If you’re in need of a fresh read, look no further. Here are the headlines from the last week of July in Seattle Times books coverage.

  • Sasquatch Books has published Seattle Walk Report creator Susanna Ryan’s second book, “Secret Seattle,” a step-by-step guide to Seattle’s living history. Ryan chatted with Paul Constant about everyday artifacts of Seattle’s past, the coal chute that sparked inspiration for the book, a Seattle Times reader complaint about Seattle Public Library’s Central Library and more. Read the full story here.
  • Arts critic Moira Macdonald suggests four compelling and graceful books for ballet lovers, including Megan Abbott’s psychological thriller “The Turnout” and nonfiction works “Center Center,” “Turning Pointe,” and Gavin Larsen’s memoir “Being a Ballerina.” Get the scoop from Moira here.
  • Books feed the soul. For three generations, Canlis has been among the restaurants leading Seattle’s fine dining scene. Here’s what Canlis operator Mark Canlis is reading, including “Wind, Sand and Stars” by Antoine de Saint-Exupery and “The Adventures of Tom Sawyer,” which he’s reading with his kids. Find the full story here.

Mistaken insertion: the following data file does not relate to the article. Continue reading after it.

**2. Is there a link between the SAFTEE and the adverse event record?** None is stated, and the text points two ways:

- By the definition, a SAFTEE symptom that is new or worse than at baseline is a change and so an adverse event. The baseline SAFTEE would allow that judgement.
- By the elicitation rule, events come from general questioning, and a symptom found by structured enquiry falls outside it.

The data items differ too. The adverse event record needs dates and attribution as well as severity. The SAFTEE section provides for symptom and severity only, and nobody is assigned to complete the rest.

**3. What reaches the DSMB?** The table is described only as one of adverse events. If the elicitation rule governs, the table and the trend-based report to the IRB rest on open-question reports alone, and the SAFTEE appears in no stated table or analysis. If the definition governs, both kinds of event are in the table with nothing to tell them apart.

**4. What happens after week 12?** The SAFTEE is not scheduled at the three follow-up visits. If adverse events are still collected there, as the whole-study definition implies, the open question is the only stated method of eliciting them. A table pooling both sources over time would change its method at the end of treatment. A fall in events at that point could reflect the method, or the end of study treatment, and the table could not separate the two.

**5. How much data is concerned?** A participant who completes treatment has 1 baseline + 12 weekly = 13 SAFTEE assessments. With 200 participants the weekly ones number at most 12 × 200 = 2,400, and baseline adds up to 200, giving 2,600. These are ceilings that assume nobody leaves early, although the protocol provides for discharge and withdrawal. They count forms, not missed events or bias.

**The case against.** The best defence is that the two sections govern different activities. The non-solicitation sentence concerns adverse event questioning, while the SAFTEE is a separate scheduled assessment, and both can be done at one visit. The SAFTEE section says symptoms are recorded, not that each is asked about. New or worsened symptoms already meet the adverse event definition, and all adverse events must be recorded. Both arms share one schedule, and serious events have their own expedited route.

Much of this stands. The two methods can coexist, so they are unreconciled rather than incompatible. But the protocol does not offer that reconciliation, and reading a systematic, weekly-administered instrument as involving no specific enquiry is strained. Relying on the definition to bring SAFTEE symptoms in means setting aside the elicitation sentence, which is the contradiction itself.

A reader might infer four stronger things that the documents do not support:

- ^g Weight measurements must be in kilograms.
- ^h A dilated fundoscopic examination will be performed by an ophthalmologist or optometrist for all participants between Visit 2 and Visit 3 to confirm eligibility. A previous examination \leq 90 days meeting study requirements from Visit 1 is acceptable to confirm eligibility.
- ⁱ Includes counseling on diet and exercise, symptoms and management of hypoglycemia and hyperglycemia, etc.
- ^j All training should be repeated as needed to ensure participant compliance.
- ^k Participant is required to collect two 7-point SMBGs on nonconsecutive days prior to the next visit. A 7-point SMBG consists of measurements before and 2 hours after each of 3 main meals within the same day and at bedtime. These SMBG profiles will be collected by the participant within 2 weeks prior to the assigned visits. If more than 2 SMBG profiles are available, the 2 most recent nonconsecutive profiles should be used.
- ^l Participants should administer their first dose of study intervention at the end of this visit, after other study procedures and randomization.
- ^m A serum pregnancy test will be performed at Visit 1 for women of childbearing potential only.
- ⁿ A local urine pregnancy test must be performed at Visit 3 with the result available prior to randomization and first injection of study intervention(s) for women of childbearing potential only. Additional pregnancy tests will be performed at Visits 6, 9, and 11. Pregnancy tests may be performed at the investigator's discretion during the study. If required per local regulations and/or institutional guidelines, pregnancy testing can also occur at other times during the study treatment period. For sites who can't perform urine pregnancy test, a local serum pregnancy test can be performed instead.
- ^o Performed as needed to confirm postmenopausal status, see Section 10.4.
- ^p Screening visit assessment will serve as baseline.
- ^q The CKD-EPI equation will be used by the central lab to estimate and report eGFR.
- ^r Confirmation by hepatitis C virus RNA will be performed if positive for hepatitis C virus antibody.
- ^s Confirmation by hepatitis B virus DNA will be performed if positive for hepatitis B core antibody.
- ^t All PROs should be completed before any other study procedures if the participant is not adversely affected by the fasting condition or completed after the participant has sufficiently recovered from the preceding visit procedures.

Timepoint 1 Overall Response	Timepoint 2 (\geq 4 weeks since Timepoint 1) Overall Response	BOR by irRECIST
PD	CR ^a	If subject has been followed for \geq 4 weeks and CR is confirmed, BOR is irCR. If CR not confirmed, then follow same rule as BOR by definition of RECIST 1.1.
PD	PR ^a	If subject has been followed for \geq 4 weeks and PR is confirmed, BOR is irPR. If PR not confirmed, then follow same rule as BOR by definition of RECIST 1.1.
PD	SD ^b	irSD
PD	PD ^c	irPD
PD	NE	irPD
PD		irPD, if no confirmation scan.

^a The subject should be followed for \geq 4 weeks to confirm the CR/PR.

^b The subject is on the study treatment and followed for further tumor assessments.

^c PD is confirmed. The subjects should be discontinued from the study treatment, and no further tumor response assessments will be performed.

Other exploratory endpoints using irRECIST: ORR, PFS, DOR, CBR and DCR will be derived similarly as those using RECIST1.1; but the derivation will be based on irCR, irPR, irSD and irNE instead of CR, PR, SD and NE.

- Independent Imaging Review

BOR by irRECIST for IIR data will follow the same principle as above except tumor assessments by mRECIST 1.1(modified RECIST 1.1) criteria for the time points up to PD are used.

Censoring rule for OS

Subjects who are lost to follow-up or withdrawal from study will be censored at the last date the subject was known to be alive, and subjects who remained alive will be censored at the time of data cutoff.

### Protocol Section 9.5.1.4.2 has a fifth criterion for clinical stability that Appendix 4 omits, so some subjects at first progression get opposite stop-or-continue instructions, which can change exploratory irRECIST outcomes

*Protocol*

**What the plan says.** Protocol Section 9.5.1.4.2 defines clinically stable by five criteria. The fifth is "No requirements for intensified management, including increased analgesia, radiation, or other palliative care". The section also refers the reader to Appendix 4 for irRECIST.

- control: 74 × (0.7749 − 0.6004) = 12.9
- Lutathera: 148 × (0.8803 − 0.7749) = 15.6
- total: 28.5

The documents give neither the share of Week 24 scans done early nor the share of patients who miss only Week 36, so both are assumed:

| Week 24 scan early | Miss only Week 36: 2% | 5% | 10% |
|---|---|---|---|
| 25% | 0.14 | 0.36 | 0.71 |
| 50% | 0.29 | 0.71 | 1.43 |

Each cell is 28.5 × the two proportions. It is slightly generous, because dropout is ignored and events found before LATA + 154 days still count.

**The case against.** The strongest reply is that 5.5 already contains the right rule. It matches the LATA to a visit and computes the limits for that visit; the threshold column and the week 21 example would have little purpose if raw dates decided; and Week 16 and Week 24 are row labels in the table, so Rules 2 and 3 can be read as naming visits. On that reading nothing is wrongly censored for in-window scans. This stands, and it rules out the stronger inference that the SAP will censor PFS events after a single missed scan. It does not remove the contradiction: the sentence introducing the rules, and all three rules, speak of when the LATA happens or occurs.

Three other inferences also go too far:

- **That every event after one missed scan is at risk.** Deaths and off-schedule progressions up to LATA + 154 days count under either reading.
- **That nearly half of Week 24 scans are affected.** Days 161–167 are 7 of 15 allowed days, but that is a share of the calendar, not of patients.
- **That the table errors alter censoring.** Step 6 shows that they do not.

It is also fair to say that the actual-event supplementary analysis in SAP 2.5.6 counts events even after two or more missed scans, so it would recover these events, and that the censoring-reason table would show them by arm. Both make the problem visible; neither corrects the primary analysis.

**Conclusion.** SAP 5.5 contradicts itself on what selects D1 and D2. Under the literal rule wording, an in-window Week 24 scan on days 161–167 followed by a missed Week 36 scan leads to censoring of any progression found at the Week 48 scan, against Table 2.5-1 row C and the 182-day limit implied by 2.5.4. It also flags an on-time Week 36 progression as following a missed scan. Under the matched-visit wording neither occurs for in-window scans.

• Hermione Hoby’s millennial bildungsroman “Virtue” explores the consequences of living an unanswering life — but the story of a 20-something intern at a vaunted New York City literary magazine doesn’t quite meet its potential, writes reviewer Emma Levy. Read the full review here.
  • Not your cup of kombucha? Well, “All’s Well” is a lively, gripping reimagination of several Shakespeare plays, if that’s more your speed. Reviewer Sharmila Mukherjee praised Mona Awad’s latest novel, noting that there are hints of “Macbeth,” “All’s Well That Ends Well” and more from the Bard in this worthwhile read. Read the full review here.
  • The days are getting shorter. Embrace the dark with four mystery and crime novels recommended by Adam Woog, including the absorbing historical fiction tale “Clark and Division” by Naomi Hirahara, Icelandic novel “The Darkness Knows” by Arnaldur Indridason and the latest mystery from Seattle’s Glen Erik Hamilton, “Island of Thieves.” Follow the trail here.